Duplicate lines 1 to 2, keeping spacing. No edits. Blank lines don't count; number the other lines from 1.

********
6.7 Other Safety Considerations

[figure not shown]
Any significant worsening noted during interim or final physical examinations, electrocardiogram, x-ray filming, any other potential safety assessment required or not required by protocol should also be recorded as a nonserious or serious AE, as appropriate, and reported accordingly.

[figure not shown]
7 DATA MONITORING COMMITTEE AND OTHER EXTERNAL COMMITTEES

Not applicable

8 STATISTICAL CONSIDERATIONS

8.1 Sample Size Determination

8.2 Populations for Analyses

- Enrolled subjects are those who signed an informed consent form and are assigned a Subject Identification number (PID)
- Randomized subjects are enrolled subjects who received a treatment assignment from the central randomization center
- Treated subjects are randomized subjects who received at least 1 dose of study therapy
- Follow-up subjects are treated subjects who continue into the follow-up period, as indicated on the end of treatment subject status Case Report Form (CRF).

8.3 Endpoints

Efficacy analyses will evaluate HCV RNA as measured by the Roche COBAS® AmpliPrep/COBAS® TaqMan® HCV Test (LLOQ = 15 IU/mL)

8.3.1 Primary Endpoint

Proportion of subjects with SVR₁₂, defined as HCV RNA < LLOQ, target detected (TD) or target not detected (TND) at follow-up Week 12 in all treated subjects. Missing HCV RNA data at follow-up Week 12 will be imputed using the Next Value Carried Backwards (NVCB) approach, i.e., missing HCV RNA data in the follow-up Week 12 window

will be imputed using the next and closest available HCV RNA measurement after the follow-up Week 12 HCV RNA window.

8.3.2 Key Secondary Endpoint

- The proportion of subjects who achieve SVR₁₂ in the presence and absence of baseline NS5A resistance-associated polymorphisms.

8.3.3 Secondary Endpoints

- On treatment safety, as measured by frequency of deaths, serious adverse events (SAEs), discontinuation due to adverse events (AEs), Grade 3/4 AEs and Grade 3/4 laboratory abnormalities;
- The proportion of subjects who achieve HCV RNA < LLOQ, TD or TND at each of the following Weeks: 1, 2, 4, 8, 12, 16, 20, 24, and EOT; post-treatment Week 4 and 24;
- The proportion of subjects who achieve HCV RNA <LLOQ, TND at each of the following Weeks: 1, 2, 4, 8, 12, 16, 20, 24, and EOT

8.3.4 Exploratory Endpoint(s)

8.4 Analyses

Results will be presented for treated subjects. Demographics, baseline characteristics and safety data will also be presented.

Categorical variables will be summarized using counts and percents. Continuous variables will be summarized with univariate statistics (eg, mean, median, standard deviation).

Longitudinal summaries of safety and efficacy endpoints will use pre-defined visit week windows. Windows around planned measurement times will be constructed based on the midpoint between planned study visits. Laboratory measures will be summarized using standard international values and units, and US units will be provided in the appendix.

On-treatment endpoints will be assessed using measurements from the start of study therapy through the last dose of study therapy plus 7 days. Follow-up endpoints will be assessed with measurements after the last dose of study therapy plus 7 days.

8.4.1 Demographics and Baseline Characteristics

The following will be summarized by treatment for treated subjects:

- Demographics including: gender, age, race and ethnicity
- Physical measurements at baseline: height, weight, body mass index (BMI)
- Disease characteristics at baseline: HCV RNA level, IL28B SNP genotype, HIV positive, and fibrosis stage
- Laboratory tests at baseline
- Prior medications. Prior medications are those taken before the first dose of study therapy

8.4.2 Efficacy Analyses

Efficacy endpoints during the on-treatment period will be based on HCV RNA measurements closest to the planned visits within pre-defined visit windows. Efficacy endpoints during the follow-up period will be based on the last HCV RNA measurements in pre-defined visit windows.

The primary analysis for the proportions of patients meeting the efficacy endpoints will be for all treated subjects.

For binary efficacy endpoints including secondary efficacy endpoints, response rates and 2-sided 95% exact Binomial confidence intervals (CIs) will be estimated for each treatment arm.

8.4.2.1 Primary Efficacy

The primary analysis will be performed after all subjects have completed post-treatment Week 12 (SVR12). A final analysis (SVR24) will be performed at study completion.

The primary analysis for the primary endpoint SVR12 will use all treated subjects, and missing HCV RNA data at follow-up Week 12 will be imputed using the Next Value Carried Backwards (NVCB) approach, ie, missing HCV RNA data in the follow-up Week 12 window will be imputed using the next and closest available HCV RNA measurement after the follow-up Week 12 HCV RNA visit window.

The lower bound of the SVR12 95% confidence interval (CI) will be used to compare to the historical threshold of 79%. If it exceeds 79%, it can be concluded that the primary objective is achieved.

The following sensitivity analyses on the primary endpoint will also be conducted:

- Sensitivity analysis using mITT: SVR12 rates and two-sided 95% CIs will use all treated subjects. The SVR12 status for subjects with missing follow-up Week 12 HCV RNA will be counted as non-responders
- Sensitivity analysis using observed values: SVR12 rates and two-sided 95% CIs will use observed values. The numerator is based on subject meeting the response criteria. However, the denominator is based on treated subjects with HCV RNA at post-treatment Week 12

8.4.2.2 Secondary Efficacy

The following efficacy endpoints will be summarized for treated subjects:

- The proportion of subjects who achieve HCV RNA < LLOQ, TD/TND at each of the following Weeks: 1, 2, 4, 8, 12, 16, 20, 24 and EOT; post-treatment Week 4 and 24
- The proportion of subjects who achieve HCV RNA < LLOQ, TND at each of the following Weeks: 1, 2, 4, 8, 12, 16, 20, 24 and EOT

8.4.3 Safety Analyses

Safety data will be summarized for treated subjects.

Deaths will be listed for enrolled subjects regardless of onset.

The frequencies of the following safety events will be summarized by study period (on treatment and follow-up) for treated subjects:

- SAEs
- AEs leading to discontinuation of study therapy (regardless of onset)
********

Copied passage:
6.7 Other Safety Considerations

[figure not shown]